by Jordan Porter, Tau Delta, (Birmingham-Southern College), Educational Leadership Consultant
You know that pile of (hopefully clean) laundry in the corner of most of our bedrooms? The one whose existence you can ignore until it catches your eye and stares mockingly into your soul? That utter monstrosity that continues to build with each passing day of procrastination because you would rather do anything other than your laundry? Yeah, that one. When I decided to write an ELC chapter into my AOII story, I knew that I was drafting a once in a lifetime opportunity. But to be completely transparent, I was also treating the experience as a procrastination tactic to avoid doing the laundry. Not only did I feel unprepared to finish the AOII chapter of my life story, I was feeling pretty unprepared to deal with the real world. As I sat down to write this, I realized my entire AOII experience–especially the previous seven months–have in fact been preparation for this very moment when I buckle down, stare into the eyes of the laundry pile, and remind it that I am THE boss.
The skills I have acquired as a result of my time as an ELC are highly sought-after by employers, and the things I’ve learned while on the road could never be taught in a classroom. For example, many companies in my field are looking for candidates who maintain a positive day-to-day attitude, possess strong organizational skills, and are comfortable taking a hands-on approach when needed. To me, that says, “Hey, we’re looking for someone who knows how to put on a smiling recruitment face, designate specific pen colors to each type of officer meeting she jots in her planner, and can execute a branding workshop on-demand.” They ask for people who are great at solving problems and effectively communicating in written and oral forms of speech. That translates to, “We need someone who understands RFM and IMSP and can explain it to a group of 10-160 women.” Companies want applicants who are energetic, loyal, inspirational and ambitious. Try instead: “AOII Brand Personality.” They want young, fresh, relatable leaders. Read: “Educational Leadership Consultant.”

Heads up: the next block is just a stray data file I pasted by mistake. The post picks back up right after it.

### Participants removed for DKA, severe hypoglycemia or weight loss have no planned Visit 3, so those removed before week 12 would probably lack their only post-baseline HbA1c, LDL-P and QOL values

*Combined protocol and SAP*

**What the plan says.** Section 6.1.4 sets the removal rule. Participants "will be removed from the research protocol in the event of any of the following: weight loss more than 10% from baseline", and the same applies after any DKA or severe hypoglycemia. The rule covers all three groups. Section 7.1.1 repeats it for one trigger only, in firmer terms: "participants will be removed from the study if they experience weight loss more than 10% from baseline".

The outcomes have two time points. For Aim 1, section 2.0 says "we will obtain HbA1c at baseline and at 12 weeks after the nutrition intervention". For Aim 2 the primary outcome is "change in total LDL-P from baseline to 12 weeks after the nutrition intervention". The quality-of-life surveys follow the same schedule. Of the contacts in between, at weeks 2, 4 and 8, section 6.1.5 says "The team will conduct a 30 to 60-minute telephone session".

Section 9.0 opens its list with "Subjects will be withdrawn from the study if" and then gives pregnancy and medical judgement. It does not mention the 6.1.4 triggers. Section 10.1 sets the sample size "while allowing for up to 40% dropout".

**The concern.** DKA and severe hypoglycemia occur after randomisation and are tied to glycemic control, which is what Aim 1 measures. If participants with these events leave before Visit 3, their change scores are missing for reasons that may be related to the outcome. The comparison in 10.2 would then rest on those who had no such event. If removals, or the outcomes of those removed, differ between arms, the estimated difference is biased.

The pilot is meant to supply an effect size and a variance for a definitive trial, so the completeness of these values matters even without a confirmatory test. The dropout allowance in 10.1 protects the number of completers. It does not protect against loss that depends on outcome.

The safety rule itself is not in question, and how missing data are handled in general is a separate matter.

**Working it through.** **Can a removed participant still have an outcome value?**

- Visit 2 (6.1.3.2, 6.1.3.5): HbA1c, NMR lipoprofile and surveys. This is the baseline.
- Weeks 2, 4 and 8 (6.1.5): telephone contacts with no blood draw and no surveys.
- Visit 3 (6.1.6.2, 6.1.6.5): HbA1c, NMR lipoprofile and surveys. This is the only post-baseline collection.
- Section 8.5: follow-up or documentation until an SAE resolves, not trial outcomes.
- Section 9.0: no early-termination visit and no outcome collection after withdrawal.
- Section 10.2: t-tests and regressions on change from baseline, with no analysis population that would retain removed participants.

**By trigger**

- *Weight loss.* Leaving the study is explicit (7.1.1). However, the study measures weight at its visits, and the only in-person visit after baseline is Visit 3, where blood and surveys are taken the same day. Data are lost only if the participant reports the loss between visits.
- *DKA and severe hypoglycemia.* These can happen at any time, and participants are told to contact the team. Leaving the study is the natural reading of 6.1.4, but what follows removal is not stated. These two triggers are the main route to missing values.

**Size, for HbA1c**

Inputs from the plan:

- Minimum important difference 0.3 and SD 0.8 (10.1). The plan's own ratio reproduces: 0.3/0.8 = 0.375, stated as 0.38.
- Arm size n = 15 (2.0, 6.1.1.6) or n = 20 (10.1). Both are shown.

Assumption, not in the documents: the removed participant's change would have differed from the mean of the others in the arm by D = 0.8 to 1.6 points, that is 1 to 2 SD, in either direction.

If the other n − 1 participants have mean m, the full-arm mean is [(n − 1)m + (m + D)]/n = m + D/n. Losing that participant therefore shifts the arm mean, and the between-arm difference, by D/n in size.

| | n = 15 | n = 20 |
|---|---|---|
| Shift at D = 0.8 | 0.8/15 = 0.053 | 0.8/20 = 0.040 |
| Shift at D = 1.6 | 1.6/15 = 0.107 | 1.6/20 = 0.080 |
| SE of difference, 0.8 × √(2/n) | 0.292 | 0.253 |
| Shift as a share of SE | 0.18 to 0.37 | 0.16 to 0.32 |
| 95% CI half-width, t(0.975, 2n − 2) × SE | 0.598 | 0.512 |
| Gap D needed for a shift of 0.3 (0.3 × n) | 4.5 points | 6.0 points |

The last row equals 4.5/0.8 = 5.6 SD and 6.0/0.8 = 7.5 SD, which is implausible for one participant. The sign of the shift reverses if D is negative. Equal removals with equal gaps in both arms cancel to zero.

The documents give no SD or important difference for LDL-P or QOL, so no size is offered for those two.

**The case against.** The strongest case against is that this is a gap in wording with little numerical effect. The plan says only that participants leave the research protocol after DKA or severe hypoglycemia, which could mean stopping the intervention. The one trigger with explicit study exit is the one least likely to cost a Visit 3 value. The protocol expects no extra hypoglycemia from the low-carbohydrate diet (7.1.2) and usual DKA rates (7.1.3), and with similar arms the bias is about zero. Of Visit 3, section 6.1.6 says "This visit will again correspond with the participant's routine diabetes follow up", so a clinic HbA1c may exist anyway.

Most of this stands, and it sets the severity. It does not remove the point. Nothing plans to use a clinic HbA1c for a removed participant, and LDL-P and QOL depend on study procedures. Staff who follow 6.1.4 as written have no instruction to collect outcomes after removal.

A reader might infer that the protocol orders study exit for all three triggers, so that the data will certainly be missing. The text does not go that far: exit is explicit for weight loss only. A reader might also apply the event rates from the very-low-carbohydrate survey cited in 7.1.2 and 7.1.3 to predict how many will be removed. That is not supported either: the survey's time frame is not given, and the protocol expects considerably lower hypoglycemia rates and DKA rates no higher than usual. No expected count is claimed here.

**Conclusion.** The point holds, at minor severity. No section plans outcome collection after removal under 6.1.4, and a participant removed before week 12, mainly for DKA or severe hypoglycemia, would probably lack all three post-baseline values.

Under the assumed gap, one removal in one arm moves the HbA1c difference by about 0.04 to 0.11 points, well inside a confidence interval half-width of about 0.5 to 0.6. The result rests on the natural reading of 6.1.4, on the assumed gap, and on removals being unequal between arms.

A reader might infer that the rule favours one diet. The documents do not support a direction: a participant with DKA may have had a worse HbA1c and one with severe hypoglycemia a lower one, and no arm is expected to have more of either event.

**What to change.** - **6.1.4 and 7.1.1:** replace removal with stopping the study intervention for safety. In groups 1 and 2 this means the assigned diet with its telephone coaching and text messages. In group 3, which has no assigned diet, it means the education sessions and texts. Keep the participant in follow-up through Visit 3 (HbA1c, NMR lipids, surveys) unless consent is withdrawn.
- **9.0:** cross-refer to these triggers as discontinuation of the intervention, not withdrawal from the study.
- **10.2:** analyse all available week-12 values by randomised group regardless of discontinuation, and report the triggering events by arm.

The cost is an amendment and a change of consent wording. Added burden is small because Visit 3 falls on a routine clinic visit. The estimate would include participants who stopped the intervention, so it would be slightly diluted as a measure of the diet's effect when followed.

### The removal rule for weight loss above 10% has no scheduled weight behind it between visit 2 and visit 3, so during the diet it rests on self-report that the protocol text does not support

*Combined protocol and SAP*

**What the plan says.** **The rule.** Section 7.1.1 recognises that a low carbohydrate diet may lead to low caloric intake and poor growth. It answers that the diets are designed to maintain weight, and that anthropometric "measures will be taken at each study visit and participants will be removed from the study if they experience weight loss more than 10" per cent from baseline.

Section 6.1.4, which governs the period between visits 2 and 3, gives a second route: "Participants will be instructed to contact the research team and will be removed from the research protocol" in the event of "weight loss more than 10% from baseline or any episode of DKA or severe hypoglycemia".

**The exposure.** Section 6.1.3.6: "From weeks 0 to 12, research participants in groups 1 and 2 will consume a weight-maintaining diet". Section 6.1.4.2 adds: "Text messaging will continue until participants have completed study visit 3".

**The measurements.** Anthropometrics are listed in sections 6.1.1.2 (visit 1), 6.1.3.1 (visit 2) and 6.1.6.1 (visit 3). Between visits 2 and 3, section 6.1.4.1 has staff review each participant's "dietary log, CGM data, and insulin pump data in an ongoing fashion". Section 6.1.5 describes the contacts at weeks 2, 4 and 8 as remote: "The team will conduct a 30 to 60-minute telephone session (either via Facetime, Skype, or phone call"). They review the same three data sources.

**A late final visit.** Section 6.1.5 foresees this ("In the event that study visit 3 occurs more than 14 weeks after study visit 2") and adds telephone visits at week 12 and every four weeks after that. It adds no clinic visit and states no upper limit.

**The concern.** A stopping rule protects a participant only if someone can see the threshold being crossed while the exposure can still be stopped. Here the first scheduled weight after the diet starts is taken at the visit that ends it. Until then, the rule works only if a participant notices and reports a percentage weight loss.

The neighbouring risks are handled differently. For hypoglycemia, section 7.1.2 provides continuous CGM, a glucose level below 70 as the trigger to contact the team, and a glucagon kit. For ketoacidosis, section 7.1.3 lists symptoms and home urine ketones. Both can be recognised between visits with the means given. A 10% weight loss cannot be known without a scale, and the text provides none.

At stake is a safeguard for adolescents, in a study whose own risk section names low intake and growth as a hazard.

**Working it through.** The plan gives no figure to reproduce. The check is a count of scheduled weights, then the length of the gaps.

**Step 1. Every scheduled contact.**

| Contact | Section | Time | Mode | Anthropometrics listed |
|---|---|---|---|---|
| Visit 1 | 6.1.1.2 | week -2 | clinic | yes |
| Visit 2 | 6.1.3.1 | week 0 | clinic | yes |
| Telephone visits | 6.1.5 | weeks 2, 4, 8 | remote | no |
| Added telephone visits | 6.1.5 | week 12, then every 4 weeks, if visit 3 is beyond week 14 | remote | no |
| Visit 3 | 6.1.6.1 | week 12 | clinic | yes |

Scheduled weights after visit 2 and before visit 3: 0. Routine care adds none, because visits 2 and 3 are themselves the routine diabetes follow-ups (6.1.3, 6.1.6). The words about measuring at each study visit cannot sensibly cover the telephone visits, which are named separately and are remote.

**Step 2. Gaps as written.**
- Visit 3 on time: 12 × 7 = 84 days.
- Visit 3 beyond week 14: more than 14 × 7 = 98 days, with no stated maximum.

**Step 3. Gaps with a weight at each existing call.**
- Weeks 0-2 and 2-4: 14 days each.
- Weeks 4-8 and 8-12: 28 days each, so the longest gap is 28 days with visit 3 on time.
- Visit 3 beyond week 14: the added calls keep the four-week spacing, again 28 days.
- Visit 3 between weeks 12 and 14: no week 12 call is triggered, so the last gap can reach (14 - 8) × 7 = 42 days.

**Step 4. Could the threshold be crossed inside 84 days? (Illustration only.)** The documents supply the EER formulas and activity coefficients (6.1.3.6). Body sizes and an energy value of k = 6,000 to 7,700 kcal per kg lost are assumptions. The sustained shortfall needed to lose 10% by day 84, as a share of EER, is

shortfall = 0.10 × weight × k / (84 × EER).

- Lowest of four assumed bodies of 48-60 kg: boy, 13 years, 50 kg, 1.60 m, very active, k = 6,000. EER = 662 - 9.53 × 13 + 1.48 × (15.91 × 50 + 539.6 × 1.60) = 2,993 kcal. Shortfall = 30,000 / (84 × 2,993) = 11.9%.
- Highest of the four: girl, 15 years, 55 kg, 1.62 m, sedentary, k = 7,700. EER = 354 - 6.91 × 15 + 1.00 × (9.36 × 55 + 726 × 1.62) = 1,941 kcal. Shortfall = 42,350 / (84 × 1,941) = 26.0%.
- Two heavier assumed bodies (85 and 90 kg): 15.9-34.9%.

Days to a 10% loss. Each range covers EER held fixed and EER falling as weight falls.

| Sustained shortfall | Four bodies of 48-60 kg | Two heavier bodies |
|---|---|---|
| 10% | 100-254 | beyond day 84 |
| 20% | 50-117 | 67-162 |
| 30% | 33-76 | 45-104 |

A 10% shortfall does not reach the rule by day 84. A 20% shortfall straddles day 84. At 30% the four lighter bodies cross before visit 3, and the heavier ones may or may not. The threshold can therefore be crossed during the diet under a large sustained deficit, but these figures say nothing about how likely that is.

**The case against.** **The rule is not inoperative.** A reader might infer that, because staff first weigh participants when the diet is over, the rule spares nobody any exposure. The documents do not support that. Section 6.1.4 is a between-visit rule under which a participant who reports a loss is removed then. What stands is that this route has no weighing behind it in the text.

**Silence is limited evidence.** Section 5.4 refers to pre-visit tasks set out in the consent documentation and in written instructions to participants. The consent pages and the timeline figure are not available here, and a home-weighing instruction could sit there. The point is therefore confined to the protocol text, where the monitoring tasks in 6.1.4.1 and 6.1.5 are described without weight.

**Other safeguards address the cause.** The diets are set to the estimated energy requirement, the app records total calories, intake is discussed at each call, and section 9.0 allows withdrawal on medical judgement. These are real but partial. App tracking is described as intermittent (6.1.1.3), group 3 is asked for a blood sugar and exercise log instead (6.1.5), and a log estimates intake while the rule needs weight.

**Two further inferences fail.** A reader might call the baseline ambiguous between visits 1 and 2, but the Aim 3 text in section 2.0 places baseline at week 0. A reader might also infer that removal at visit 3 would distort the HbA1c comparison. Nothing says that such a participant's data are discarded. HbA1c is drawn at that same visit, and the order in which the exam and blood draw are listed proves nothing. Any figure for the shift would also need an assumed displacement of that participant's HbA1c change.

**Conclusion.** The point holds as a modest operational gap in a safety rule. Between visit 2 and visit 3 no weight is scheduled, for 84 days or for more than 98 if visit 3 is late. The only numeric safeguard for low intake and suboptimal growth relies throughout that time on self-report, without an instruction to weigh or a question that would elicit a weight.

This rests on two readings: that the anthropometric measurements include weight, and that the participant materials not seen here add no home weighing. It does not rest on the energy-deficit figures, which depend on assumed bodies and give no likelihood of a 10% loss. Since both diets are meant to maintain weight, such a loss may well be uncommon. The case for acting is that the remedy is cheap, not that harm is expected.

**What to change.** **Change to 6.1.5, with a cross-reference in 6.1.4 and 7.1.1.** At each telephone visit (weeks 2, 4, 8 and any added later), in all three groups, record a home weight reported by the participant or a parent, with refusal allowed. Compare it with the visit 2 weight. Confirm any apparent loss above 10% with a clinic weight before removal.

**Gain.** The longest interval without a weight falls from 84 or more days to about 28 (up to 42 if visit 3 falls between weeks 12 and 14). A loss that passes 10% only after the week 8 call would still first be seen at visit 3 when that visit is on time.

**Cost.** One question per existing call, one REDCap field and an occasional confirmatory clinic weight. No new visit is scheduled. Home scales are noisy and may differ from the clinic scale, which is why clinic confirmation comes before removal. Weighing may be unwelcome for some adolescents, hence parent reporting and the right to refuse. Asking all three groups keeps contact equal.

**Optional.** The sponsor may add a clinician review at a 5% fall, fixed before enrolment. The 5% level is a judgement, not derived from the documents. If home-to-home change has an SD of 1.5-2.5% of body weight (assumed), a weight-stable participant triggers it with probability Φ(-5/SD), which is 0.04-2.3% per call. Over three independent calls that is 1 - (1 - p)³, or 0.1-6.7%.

My experience as a member of AOII has been nothing short of rewarding. From the time I first #WhyAOIIWednesday’d about my all-star new member class to writing this post now, I have found a million ways to share how AOII has drastically impacted my life. Unsurprisingly, none of them involved doing the metaphorical daunting pile of laundry. Now, staring into the pile of post-ELC employment applications, I am comforted by the fact that I am the boss. I am resilient, adaptable and resourceful. I am willing to take on new challenges. I am capable of addressing large crowds, and I am a great candidate for any position because I am an AOII.
This organization has literally made me the best version of myself. It has given me ample experience in leadership. It has brought me some of the most generous and supportive friendships and mentorships. And it continuously provides me with blank pages on which I write memories after I close a chapter of my life. Although I am sad to admit that my ELC chapter is coming to a close, I know that there’s an AAC story waiting to be told. See you soon, Tau Delta!